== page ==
Scientists find Time Travel is mathematically possible

Mathematically, time travel is possible. Scientists have created a new mathematical model that dictates how time travel is theoretically possible. Experts used Einstein’s Theory of General relativity as basis for a hypothetical device which they named a Traversable Acausal Retrograde Domain in Space-time (TARDIS).

In other words, they’ve come up with a mathematical model of a theoretical time machine box that has the ability to move back and forth through space and time.
For centuries have humans imagined traveling in time. This idea resulted in countless movies, series and books produced and science fiction seems to have figured out everything there is about Time Travel. But now scientists decided to see whether they could learn something more about time travel and whether this is just an idea possible in science fiction.
“People think of time travel as something as fiction. And we tend to think it’s not possible because we don’t actually do it,” said Ben Tippett, a physicist and mathematician from the University of British Columbia, said in a UBC news release, adding “But, mathematically, it is possible.”
What Tippett and his colleague from University of Maryland astrophysicist David Tsang created was a mathematical formula based on Einstein’s General Relativity theory to show how Time Travel is in fact possible, at least in theory.
According to the abstract of the scientific paper, which was published in the journal Classical and Quantum Gravity, “we present geometry which has been designed to fit a layperson’s description of a ‘time machine.’ It is a theoretical box which allows those within it to travel back and forth through time and space, as seen by an external observer.”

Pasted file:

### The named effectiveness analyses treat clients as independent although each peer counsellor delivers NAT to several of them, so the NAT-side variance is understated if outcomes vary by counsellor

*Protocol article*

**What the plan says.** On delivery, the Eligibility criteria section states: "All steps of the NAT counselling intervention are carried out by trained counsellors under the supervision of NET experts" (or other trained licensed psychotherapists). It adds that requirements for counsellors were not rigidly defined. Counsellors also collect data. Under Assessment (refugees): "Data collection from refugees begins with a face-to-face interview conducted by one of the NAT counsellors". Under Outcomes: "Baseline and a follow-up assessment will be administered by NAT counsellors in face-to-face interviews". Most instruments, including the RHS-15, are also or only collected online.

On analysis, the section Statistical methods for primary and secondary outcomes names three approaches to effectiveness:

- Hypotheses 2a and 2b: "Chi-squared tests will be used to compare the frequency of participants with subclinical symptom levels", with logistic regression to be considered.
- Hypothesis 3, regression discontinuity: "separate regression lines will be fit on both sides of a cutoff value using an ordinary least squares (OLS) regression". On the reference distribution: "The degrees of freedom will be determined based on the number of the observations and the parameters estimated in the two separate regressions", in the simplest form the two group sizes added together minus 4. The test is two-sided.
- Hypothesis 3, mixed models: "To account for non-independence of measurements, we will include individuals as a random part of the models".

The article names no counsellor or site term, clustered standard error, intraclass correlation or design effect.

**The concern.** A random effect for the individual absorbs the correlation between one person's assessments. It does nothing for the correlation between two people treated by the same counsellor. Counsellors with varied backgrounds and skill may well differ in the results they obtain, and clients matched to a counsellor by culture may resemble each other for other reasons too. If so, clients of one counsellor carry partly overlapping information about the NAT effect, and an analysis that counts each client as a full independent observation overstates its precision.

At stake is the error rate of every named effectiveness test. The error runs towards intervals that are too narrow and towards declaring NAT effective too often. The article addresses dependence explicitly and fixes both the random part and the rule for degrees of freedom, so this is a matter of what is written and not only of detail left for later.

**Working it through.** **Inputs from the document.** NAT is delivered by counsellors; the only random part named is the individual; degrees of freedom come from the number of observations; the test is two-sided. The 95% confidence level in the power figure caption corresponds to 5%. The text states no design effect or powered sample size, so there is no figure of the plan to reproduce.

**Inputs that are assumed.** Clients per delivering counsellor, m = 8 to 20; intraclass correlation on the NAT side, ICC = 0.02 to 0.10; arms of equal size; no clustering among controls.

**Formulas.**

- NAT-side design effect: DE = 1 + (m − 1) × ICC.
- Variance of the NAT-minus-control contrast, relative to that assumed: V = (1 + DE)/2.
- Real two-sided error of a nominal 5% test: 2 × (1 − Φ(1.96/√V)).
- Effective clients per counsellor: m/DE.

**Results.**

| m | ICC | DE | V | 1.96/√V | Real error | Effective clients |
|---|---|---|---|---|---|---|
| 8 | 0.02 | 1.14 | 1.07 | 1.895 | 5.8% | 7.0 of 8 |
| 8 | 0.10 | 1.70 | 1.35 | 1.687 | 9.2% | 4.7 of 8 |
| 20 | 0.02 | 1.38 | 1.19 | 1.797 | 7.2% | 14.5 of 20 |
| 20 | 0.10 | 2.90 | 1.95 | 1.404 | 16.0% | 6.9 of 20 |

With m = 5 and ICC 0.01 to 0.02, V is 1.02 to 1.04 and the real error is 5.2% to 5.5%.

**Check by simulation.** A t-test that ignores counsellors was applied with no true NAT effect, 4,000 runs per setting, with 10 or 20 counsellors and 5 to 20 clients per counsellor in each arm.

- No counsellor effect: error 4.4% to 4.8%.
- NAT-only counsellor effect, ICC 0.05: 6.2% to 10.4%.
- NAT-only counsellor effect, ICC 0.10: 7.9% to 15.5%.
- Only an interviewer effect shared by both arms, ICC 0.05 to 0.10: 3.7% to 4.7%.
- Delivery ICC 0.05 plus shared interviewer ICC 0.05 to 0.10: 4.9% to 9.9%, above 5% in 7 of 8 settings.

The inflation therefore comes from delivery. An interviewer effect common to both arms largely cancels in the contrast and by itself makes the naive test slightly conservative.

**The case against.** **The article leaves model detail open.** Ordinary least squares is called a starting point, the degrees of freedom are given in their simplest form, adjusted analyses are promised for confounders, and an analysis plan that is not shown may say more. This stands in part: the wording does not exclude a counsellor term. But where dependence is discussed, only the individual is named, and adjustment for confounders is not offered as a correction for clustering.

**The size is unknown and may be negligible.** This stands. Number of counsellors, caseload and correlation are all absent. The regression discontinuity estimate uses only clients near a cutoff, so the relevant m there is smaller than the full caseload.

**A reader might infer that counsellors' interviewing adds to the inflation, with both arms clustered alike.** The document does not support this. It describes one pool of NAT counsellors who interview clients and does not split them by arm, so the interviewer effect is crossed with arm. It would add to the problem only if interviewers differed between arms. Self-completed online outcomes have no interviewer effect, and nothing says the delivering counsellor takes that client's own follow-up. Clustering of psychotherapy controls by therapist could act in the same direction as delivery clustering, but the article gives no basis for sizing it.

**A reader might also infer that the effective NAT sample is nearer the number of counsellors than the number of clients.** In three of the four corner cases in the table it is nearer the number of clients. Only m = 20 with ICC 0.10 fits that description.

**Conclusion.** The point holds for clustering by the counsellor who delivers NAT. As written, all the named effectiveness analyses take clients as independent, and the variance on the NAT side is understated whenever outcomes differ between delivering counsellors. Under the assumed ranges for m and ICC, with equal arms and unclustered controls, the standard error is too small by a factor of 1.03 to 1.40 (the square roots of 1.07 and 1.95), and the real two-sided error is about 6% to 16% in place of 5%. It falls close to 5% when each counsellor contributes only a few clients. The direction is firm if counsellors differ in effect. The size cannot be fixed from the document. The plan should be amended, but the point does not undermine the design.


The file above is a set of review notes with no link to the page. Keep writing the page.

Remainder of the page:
Graciously, they’ve named it TARDIS—which stands for Traversable Acausal Retrograde Domain in Space-time.
Tippet further explained how: “My model of a time machine uses the curved space-time to bend time into a circle for the passengers, not in a straight line. That circle takes us back in time.”
In other words, their newly formulated model ‘assumes’ how time could curve around high-mass objects just as physical space does in the universe.
Tippet and Tsang refer to their TARDIS as a space-time geometry “bubble” that has the ability to move fast than the speed of light. They explain in their paper how: “It is a box which travels ‘forwards’ and then ‘backwards’ in time along a circular path through space-time.”
“Delighted external observers would be able to watch the time travelers within the box evolving backward in time: un-breaking eggs and separating cream from their coffee,” explain scientists in their paper.
But don’t get all excited, it’s still not possible to build—at least not yet.
“While is it mathematically possible, it is not yet possible to construct a space-time machine because we need materials—which we call exotic matter—to bend space-time in these impossible ways, but they have yet to be discovered,” Tippet explained.
The research was published in Classical and Quantum Gravity.
(H/T Futurism)